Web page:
Then, he heard that the math museum on Long Island, Goudreau, had closed. He started thinking that there should be a math museum and that he should be the one to build it. “I really felt that I found my calling,” Mr. Whitney said. “I don’t mean to be grandiose, but it was something that felt like it really fit with my lifetime of experiences and abilities and likes and so on.”
Under his vision, MoMath will be one small way to bolster mathematics education in the United States. For years, American students have performed in the middle range on international comparisons of math skills, and an oft-heard worry is that the United States might lose its technological prowess.
While Mr. Whitney cites these dynamics as a reason for his quest, he is also a realist. Yes, the museum could serve as an intellectual catalyst and teaching resource, but it alone is not going to raise math scores. “I’m certainly not holding my breath for that,” he said.
Rather, he said, the museum’s mission is to shape cultural attitudes and dispel the bad rap that most people give math. “It’s the only field you can go to a cocktail party and talk to people with pride about how lousy you are,” Mr. Whitney said.
He hopes the museum can inspire at least a few to plunge into math more deeply. He imagines breaking down a piece of cutting-edge math research into pieces that enthusiastic visitors could help solve. “We want to be a place where that spark can ignite,” he said.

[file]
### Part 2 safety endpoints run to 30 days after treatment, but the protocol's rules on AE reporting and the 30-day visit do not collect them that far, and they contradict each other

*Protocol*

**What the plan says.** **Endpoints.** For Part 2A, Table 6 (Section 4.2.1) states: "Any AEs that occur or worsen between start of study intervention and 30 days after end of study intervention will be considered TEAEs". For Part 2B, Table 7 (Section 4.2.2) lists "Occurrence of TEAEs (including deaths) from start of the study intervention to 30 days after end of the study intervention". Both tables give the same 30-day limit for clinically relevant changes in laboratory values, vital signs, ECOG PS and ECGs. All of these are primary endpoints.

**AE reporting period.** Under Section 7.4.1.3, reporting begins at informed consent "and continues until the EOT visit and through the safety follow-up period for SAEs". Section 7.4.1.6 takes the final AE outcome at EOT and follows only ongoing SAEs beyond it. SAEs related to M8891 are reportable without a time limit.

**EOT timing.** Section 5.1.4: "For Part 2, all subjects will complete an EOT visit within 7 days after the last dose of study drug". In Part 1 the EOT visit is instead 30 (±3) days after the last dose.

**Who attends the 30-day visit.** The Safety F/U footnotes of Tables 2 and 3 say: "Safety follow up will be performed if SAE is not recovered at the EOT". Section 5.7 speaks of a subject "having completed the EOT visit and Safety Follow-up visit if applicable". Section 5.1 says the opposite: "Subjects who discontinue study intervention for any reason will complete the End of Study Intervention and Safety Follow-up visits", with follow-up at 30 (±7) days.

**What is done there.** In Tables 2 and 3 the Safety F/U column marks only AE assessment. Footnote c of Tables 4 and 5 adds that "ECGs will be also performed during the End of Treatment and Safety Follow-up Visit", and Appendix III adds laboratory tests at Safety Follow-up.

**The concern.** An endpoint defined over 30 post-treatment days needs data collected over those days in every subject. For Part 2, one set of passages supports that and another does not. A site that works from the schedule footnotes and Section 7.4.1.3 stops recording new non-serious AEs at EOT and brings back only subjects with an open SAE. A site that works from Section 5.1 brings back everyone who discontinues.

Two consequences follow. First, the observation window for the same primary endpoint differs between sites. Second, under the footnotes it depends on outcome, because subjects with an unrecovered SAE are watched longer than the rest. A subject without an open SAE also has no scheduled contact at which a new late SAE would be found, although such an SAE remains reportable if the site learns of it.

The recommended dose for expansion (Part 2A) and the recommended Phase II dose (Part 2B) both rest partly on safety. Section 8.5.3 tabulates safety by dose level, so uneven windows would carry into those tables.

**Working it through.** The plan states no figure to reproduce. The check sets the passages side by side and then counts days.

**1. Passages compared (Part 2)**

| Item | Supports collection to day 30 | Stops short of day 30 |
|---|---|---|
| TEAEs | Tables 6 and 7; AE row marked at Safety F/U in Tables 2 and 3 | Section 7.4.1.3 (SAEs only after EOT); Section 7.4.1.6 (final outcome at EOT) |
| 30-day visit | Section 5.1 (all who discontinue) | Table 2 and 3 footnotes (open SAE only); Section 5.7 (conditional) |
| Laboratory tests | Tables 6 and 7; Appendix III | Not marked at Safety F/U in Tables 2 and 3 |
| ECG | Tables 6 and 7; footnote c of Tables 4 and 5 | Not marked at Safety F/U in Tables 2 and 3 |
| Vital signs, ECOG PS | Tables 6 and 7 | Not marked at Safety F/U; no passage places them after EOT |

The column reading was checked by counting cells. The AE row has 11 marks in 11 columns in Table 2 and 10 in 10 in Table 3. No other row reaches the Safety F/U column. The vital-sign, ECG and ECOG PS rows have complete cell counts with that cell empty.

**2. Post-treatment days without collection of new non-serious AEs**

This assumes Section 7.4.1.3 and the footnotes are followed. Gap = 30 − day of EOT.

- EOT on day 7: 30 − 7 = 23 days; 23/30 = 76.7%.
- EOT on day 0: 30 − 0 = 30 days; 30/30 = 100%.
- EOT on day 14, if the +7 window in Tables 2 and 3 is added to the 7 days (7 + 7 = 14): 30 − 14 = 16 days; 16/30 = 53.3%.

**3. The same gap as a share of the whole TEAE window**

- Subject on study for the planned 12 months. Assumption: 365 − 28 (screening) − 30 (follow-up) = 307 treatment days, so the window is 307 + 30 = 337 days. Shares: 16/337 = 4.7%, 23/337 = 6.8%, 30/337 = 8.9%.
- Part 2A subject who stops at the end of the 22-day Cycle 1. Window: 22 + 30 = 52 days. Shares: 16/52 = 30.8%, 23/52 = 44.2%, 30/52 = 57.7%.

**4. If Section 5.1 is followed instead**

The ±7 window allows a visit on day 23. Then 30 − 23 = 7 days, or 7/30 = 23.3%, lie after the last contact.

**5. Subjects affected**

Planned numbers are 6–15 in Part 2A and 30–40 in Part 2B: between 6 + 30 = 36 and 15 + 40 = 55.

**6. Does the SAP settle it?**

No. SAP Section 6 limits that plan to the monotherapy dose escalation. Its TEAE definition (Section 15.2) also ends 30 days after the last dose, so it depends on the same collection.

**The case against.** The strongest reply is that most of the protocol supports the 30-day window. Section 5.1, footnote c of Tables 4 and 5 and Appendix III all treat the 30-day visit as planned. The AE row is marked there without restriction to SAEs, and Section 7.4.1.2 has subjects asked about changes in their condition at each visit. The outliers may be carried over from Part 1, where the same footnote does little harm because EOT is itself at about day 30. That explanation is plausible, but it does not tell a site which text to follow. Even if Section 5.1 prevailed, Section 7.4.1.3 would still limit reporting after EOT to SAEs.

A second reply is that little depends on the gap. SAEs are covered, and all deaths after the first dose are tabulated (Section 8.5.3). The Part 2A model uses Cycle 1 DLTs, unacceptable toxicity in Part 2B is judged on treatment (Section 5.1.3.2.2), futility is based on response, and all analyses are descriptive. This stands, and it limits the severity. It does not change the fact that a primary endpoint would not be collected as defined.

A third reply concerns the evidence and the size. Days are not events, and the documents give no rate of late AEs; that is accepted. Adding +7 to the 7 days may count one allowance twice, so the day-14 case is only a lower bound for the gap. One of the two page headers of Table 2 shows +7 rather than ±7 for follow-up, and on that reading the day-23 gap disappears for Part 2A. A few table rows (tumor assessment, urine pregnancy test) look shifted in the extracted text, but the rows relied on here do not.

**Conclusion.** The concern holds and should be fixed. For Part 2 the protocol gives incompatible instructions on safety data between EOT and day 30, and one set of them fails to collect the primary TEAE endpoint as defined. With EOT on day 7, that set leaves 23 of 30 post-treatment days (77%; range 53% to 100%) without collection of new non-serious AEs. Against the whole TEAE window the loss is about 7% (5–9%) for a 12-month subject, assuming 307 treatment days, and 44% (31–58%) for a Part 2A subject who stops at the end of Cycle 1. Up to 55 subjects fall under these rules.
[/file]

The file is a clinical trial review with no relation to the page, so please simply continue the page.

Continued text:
For Mr. Whitney, the spark came after a broken collarbone. When he was 14, he attended a math camp at Ohio State University — he saw it as a chance to get away from home for the summer, he said, not to learn math, a tedious subject that he found easy. During a soccer game, he collided with someone bigger, leaving him injured. With nothing else to do, he looked over the problem sets he had been ignoring.
The problems were different from the ones from school, spanning different branches of math and
highlighting the connections among them. “I fell in love with mathematics that summer, and I’ve had a lifetime love affair with it ever since,” he said.
After majoring in math at Harvard and earning a Ph.D. at the University of California, Los Angeles, he taught at the University of Michigan before joining Renaissance Technologies.
He commutes to a modest office in Midtown scattered with math puzzles and sculptures, where he and a team of about 20 brainstorm about exhibits for the museum, which right now is 19,000 empty square feet.
One idea is a large cube with square holes punched through each side, a structure known as a Menger sponge. When a visitor pulls the cube apart diagonally, the holes turn into six-sided stars. “It’s like a ‘gosh, that’s really cool’ kind of emotion people have,” said George Hart, the museum’s chief of content. “It’s a very nice example of how mathematics can give you these big surprises.”
The opening is more than a year away, but Mr. Whitney is already dreaming bigger: a larger museum, a palpable cultural impact.
“There are all sorts of myths about mathematics out there,” he said — math is hard, math is boring, math is for boys, math doesn’t matter in real life. “All these are cultural myths that we want to blow apart.”